The Government is cracking down on fake online reviews

An investigation is long overdue but only time will tell how fruitful it will be.

by Jack Torrance
Last Updated: 26 Aug 2015

Most people know they shouldn’t believe everything they read on the internet, but it seems that the expanding volume of misinformation has finally drawn the eye of the competition authorities. Today the Competition and Markets Authority (CMA) announced it is launching an investigation into fraudulent online reviews in a bid to ‘maintain trust.’

The probe will focus on three areas: fake reviews, the failure to publish some negative reviews and businesses paying for unlabelled advertorial content. The CMA says more than half of UK adults use online reviews before marking purchases, and 6% use blogs or ‘vlogs’ like Youtube videos.

‘We are committed to ensuring that consumers’ trust in these important information tools is maintained, and will take enforcement action where necessary to tackle unlawful practices,’ said the CMA’s senior director for consumer Nisha Arora.  

The investigation is long overdue. A cursory look at a number of review websites often uncovers a number of dodgy looking entries that seem just a little bit too enthusiastic about a product or business. And companies disguising their adverts as genuine editorial content is a practice that threatens to undermine already patchy levels of trust in the media.

The CMA won’t say which businesses they are currently investigating, but the major players in the online reviews world say they welcome the investigation because it can help reassure consumers.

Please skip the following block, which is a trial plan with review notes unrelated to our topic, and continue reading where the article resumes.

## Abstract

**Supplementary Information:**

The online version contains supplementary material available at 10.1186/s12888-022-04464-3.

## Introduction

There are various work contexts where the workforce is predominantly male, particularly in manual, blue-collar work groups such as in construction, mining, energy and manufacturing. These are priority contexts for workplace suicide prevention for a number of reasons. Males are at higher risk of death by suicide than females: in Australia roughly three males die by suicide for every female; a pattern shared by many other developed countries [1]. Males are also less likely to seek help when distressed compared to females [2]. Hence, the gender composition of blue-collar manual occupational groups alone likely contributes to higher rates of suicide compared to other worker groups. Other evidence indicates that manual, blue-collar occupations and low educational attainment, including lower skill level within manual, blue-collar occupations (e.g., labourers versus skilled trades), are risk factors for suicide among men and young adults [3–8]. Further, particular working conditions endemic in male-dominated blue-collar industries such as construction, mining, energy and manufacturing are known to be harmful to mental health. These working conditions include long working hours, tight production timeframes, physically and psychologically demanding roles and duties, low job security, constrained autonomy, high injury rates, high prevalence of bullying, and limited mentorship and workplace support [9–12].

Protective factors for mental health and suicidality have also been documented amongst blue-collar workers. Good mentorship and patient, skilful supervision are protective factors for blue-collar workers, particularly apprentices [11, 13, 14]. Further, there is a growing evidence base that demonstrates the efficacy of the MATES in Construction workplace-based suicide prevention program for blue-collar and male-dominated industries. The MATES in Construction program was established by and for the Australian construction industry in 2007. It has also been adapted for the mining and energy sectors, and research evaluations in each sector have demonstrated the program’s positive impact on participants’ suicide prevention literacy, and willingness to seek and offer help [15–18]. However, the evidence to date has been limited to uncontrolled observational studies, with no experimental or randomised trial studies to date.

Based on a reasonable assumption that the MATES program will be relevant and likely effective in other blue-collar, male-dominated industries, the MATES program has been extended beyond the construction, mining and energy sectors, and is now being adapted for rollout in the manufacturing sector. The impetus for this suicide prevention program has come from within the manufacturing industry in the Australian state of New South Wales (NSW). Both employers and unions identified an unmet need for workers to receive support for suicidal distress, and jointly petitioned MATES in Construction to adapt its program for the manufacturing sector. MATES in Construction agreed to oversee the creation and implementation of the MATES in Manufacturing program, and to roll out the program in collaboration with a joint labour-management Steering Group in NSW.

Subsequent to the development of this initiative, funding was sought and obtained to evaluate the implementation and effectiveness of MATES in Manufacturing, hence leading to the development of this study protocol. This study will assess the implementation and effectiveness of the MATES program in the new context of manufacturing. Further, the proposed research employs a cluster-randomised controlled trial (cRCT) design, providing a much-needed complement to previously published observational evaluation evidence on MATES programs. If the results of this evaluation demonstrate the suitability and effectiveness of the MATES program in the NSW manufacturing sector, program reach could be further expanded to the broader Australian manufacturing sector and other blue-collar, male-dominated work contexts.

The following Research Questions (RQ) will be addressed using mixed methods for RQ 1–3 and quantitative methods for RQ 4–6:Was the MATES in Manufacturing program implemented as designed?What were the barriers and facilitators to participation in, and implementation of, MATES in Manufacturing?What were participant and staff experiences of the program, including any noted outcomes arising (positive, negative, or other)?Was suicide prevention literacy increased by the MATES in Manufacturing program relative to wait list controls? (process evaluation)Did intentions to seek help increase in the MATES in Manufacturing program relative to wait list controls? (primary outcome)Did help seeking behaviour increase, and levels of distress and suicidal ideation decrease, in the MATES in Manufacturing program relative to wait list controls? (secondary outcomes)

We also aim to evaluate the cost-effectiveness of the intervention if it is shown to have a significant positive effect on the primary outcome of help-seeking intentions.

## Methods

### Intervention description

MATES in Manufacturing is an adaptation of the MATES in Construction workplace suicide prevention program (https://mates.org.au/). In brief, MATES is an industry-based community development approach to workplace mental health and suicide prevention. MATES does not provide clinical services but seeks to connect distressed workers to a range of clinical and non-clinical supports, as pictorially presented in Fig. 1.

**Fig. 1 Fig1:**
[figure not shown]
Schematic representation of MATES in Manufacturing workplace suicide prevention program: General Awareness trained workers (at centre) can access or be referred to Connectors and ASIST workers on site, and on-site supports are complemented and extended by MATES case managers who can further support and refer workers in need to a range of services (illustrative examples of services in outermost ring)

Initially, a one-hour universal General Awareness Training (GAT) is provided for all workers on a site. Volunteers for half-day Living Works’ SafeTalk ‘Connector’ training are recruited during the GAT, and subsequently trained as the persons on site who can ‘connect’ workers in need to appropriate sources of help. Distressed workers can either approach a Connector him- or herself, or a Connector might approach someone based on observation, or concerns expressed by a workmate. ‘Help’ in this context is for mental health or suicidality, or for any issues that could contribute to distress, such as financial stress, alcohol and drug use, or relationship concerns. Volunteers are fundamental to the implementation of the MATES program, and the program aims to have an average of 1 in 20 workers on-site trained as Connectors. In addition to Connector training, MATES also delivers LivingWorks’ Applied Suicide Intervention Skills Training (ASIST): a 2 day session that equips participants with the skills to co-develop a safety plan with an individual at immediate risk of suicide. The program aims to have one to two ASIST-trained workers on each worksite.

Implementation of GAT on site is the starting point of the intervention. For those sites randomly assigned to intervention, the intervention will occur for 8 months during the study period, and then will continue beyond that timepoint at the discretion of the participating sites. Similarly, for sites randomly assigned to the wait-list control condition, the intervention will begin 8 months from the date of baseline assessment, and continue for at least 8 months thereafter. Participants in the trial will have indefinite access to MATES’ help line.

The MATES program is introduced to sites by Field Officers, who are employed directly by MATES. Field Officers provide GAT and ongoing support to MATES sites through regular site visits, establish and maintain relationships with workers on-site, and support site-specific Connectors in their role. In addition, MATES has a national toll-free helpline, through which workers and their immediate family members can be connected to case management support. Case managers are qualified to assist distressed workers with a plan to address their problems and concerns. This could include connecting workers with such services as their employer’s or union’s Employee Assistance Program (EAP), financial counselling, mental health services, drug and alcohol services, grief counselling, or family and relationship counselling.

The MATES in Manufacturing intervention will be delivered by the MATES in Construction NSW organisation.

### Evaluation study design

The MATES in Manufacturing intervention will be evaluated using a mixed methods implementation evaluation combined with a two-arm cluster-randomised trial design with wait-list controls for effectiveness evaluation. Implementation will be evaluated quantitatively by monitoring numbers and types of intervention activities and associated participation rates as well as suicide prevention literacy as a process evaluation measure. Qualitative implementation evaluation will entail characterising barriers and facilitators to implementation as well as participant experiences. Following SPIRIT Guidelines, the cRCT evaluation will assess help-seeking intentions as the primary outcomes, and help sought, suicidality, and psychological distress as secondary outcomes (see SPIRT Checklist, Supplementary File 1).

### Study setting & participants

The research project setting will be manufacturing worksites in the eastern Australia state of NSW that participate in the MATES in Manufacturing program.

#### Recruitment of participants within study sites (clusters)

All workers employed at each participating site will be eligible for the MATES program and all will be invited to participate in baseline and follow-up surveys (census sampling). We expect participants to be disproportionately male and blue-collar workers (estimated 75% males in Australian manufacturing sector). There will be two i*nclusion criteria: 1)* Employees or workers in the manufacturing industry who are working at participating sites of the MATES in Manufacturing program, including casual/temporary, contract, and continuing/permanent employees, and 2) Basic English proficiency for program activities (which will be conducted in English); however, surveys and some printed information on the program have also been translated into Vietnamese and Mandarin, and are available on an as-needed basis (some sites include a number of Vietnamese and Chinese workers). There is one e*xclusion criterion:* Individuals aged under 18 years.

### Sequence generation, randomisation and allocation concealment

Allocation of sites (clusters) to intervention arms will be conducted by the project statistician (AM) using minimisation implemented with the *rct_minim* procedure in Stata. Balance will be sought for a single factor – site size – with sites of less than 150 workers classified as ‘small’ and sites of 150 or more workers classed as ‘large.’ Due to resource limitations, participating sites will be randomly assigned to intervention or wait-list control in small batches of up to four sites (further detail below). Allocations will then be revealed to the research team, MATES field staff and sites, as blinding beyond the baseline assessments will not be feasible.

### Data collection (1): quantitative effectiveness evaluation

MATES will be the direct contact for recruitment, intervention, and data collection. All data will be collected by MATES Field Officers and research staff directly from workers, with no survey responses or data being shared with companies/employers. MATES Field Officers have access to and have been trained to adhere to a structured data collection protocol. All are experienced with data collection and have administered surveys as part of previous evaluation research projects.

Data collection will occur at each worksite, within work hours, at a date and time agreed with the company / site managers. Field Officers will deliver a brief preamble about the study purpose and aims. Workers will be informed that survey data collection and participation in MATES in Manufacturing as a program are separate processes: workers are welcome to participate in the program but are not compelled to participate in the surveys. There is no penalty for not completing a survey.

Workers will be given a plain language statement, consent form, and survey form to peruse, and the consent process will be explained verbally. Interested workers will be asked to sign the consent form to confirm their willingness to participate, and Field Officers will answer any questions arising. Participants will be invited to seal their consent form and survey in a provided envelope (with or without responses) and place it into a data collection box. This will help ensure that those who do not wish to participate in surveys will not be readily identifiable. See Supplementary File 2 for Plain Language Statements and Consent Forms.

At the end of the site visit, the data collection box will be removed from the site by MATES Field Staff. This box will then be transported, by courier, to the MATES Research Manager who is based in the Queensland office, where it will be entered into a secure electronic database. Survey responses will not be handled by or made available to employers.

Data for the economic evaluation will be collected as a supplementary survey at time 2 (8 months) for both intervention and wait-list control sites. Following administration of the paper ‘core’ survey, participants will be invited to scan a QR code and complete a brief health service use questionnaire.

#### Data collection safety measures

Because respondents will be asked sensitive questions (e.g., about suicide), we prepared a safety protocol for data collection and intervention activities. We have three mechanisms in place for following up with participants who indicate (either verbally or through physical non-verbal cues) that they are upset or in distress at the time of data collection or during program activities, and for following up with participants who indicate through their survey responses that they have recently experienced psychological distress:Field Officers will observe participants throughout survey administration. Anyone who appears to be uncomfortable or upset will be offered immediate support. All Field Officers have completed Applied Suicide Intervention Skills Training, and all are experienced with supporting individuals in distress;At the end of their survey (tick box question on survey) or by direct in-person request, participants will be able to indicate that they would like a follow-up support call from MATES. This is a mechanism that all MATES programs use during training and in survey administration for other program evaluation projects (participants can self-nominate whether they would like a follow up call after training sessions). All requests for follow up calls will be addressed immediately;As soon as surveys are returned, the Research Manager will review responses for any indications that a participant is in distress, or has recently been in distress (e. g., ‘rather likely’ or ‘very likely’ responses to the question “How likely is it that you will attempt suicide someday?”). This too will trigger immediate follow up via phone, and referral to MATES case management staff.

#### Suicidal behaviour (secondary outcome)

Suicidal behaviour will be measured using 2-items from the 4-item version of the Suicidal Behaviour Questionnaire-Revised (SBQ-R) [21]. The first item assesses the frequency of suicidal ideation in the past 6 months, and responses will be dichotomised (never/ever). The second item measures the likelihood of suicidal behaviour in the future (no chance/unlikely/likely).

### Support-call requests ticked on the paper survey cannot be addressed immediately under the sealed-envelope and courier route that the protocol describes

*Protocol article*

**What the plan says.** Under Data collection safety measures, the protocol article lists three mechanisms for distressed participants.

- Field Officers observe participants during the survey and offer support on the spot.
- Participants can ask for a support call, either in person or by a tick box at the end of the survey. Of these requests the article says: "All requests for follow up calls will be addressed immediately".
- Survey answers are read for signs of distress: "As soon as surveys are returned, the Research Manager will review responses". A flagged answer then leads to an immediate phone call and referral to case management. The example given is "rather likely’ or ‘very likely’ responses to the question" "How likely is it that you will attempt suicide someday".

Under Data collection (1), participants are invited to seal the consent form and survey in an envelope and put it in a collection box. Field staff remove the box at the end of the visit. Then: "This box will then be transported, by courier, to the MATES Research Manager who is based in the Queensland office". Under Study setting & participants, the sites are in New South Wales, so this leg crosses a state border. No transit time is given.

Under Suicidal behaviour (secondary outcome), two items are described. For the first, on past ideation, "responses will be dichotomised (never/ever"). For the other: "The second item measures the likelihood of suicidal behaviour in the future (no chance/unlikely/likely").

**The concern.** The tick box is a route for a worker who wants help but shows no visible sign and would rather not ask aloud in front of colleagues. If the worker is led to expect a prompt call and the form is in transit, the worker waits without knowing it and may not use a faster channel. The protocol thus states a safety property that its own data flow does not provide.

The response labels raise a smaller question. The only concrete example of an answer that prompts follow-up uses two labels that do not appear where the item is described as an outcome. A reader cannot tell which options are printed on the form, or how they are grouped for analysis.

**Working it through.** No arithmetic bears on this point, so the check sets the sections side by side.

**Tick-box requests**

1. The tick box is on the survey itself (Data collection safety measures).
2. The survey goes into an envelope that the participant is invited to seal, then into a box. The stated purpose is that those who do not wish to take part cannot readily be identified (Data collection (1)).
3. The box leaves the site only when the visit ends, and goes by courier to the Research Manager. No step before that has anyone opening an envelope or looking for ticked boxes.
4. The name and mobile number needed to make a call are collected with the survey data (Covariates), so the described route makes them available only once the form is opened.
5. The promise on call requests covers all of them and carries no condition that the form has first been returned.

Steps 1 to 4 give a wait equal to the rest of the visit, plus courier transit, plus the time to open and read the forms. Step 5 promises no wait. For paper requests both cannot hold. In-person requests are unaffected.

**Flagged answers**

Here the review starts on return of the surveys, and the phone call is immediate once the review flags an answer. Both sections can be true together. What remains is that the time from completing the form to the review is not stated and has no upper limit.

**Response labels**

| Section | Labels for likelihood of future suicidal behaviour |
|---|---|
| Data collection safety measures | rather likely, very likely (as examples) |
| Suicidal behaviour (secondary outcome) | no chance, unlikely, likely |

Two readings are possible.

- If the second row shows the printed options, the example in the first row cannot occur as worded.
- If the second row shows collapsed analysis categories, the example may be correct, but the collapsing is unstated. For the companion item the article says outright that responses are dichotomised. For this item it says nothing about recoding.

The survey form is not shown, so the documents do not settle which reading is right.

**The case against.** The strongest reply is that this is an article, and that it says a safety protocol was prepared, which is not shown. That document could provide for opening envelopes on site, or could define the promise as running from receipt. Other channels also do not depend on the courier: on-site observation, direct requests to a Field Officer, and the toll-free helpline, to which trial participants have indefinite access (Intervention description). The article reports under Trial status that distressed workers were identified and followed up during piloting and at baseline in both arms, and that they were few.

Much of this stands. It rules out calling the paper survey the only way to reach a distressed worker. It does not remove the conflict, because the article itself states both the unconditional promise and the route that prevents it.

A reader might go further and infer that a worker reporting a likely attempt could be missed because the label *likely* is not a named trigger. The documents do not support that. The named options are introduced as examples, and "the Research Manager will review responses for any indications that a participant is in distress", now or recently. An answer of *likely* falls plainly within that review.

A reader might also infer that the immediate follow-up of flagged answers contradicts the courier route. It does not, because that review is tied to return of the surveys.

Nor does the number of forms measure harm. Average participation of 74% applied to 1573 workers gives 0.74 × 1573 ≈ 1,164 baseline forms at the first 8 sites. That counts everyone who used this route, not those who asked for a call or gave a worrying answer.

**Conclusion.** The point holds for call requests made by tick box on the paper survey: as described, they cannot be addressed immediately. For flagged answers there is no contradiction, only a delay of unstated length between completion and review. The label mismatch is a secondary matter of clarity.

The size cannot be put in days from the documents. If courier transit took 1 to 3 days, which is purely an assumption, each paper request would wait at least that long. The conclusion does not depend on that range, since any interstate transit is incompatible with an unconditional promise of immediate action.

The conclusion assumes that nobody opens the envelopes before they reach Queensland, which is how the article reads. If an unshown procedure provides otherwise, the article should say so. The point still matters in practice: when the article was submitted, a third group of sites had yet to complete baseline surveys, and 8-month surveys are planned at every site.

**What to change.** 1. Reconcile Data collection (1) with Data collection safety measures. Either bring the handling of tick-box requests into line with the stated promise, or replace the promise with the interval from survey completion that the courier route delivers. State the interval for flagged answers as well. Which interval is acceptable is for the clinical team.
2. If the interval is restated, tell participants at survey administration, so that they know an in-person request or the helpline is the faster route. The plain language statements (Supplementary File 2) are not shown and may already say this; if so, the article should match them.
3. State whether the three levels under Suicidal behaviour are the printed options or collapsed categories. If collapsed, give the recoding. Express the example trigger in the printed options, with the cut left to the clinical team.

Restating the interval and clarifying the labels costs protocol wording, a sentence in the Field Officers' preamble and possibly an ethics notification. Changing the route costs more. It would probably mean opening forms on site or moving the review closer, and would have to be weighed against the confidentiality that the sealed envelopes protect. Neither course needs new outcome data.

'TripAdvisor has been developing and refining its fraud detection process for more than 15 years, we fight fraud aggressively and our systems and processes are extremely effective in protecting consumers from the small minority of people who try to cheat our system,' said James Kay, a spokesperson for the world’s leading travel reviews site. 'We have sophisticated systems and teams in place to detect fraudsters, and we have strong penalties in place to deter them.’

‘Like with any emerging technology issues of security and privacy are never far away,’ added James Westlake, the UK VP of online reviews site Trustpilot. ‘We take fraudulent use of our reviews website very seriously and are committed to rooting out and preventing misuse.’

If you’ve ever been the subject of a malicious review from a competitor then you might not be convinced, but the major review sites do have an incentive to root out wrongdoing. If consumers lose faith in them, they will go elsewhere. As for whether the investigation will bring about any substantial change though, only time will tell.

Find this article useful?

Get more great articles like this in your inbox every lunchtime

When spying on your staff backfires

As Barclays' recently-scrapped tracking software shows, snooping on your colleagues is never a good idea....

A CEO’s guide to smart decision-making

You spend enough time doing it, but have you ever thought about how you do...

What Tinder can teach you about recruitment

How to make sure top talent swipes right on your business.

An Orwellian nightmare for mice: Pest control in the digital age

Case study: Rentokil’s smart mouse traps use real-time surveillance, transforming the company’s service offer.

Public failure can be the best thing that happens to you

But too often businesses stigmatise it.

Andrew Strauss: Leadership lessons from an international cricket captain

"It's more important to make the decision right than make the right decision."